“I think some people on the US side have very different reactions and wording to what happened in Hong Kong in 2019 and what is happening in the US today, and this stark contrast and the reasons behind it are thought-provoking and deserve serious and profound reflection by all of us,” she added.

“We believe that the American people want security and peace, especially in the current critical situation of the pandemic, and we hope that the American people will enjoy peace, stability and security as soon as possible.”

But such comparisons are facile, given that protesters in Hong Kong were fighting for greater democracy — and Pelosi praised peaceful demonstrations, not the more violent ones that followed — while those in Washington Wednesday were seeking to overturn the results of an election.

The Hong Kong protests also provided the pretense for Beijing’s ongoing crackdown in the city, that Washington, for all its outrage, posturing and even sanctions, has proved powerless to stop.

Bringing China’s most obstreperous territory to heel has been a longtime goal of Beijing’s, but one that was made easier by a weakened US, less influential and forceful on the world stage and less able to rally its allies, for all Trump and Pence’s talk of building an anti-China front.

This year marks the centennial of the founding of the Chinese Communist Party, an anniversary Beijing has already promised to celebrate by achieving a “moderately prosperous” society, something which appears in sight after the country wiped out what it terms absolute poverty last year.

Chinese President Xi Jinping may now feel that he is in a position to achieve international objectives too, such as redoubling Beijing’s control over the South China Sea, or forcing a showdown over the democratic island of Taiwan.

In the election campaign, Biden matched Trump for tough-on-China rhetoric, but will likely be hoping for a relative reset in relations with Beijing once he takes office, enabling the US to compete with China from a position of strength going forward.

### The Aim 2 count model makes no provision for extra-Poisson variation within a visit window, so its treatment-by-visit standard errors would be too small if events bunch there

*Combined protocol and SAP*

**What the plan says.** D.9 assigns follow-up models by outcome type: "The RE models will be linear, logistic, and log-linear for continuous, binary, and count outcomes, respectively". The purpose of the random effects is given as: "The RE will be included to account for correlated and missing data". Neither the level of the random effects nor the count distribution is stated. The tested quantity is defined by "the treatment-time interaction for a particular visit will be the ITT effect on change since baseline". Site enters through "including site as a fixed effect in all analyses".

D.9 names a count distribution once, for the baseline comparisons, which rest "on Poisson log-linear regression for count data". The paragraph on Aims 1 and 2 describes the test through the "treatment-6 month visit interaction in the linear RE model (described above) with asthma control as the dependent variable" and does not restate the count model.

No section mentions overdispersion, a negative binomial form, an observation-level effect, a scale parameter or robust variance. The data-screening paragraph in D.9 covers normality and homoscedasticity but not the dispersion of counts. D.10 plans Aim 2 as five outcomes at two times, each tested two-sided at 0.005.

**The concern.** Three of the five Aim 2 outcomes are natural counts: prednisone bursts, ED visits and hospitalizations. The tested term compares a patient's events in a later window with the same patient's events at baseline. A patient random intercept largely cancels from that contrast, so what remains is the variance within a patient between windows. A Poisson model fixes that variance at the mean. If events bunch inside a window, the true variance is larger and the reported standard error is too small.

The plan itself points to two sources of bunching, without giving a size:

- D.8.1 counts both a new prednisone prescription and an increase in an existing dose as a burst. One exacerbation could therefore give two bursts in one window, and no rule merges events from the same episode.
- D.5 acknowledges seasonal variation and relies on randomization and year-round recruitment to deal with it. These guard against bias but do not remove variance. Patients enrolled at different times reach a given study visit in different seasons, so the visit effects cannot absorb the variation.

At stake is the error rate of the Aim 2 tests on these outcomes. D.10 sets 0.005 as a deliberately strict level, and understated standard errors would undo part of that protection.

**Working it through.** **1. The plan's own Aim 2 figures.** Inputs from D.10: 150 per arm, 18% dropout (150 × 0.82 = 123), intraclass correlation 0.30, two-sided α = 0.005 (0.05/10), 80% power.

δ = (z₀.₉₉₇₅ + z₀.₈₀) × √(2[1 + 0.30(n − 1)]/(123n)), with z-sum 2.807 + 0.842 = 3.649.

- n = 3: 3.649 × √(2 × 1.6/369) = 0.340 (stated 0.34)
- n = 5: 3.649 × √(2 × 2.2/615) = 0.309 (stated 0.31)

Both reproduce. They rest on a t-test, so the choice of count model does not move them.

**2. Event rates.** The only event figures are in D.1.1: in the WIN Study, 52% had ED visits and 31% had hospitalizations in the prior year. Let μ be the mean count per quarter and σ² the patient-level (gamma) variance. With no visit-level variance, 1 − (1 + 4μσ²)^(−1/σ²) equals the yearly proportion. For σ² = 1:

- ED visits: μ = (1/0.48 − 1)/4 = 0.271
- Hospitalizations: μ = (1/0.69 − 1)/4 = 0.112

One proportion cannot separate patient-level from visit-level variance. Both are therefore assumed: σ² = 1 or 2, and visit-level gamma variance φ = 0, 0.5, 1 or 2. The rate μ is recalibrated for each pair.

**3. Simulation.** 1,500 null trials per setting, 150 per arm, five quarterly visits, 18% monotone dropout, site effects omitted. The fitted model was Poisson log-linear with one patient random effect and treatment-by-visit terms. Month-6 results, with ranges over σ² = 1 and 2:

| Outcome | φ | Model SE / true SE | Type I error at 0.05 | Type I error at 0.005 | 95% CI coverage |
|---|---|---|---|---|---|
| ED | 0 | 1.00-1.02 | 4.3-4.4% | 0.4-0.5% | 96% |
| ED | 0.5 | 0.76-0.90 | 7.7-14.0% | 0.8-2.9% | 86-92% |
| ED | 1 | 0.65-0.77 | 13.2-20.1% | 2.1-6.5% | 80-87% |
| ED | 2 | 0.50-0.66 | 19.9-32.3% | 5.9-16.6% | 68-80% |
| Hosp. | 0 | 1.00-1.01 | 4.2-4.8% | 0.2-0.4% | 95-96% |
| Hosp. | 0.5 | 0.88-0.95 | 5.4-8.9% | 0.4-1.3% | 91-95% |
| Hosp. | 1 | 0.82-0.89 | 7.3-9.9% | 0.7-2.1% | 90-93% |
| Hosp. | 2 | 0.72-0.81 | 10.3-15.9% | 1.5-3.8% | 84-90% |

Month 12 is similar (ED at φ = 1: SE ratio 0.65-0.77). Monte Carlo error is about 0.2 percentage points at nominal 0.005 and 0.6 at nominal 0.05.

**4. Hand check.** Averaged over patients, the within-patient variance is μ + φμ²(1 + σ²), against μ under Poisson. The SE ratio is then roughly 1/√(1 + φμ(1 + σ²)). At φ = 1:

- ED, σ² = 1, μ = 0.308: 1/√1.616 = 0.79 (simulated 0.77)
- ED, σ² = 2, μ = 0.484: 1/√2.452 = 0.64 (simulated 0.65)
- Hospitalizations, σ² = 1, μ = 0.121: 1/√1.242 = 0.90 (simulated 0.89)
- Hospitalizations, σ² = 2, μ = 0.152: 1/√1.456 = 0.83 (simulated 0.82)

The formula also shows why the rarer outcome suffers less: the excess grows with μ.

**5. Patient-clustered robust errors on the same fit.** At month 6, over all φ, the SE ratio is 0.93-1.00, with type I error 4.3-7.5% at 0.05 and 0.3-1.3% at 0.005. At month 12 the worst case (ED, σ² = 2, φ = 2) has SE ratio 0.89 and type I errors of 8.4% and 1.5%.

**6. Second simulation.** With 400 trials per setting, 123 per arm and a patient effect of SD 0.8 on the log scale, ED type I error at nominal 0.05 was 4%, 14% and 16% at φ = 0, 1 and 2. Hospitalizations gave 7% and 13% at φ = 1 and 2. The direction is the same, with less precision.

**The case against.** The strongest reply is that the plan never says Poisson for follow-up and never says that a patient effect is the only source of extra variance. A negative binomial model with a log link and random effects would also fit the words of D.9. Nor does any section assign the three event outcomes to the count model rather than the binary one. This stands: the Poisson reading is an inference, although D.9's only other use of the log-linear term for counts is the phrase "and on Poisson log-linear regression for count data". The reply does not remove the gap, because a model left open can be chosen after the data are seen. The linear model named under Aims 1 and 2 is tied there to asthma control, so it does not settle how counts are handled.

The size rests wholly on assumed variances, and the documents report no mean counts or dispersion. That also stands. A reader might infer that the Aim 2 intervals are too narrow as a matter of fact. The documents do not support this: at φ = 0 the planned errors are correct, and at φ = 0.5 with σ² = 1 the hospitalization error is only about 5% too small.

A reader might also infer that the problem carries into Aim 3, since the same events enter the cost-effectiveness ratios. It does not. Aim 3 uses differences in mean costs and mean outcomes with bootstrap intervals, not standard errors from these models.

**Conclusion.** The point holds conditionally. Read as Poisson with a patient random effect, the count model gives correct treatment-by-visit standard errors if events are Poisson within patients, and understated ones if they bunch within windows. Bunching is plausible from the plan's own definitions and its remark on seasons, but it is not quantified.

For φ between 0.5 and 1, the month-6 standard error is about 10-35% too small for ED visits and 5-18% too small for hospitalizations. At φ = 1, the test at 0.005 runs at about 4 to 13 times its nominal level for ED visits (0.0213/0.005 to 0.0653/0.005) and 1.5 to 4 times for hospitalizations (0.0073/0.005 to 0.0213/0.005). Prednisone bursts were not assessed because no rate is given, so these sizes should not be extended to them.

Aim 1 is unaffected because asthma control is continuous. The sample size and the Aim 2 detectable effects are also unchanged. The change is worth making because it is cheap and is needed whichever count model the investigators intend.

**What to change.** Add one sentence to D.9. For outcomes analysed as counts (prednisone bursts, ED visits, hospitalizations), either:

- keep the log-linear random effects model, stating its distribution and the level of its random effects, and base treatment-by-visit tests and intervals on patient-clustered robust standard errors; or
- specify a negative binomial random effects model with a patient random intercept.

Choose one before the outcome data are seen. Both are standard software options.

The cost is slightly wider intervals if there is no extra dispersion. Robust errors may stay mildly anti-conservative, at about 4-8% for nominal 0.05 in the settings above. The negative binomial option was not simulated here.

But with two weeks left until Biden takes office, it remains to be seen if the chaos in Washington will enable Beijing to pursue other long-sought goals.

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Pelosi to move forward with impeachment if Pence doesn’t act to remove Trump

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“In protecting our Constitution and our Democracy, we will act with urgency, because this President represents an imminent threat to both,” Pelosi said in the letter to Democrats on Sunday night laying out next steps.

The House will try to pass a measure on Monday imploring Pence to invoke the 25th Amendment, through which he and the Cabinet declare Trump “incapable of executing the duties of his office, after which the Vice President would immediately exercise powers as acting president.” If Republicans object, as is virtually certain, Democrats will pass the bill via a roll call vote on Tuesday.

“We are calling on the Vice President to respond within 24 hours,” Pelosi wrote. “Next, we will proceed with bringing impeachment legislation to the Floor.”

But it’s not clear when exactly the Senate will take up the House’s measure. The Senate isn’t scheduled to return until Jan. 19, but will hold pro forma sessions on Tuesday and Friday. In theory, a senator could try to pass the House resolution by unanimous consent, but as of now it appears unlikely that it would pass.

On Monday, multiple House Democrats plan to introduce impeachment resolutions that would become the basis of any impeachment article considered by the House later this week.

Rep. David Cicilline (D-R.I.), who will introduce an article of impeachment against Trump on Monday, said on Sunday that roughly 200 Democrats have co-sponsored the measure.

Currently, 211 voting members (plus three nonvoting members) support Cicilline’s legislation, and they are hoping to reach 217 voting members by Monday morning, enough for the House to impeach Trump, one Democratic source familiar with the matter told POLITICO.

A small number of Democrats have opted not to co-sign the bill, but privately say they will vote to support the resolution on the floor, the source added.

The impeachment effort in the House is likely to be bipartisan, with Democrats expecting at least one GOP lawmaker — Rep. Adam Kinzinger of Illinois — to sign on. A handful of other House Republicans are seriously weighing it, according to several sources, though those lawmakers are waiting to see how Democrats proceed, and some are concerned about dividing the country even further.

Among the GOP members whom Democrats are keeping an eye on are Reps. John Katko of New York, Brian Fitzpatrick of Pennsylvania, Fred Upton of Michigan, Liz Cheney of Wyoming and Jaime Herrera Beutler of Washington.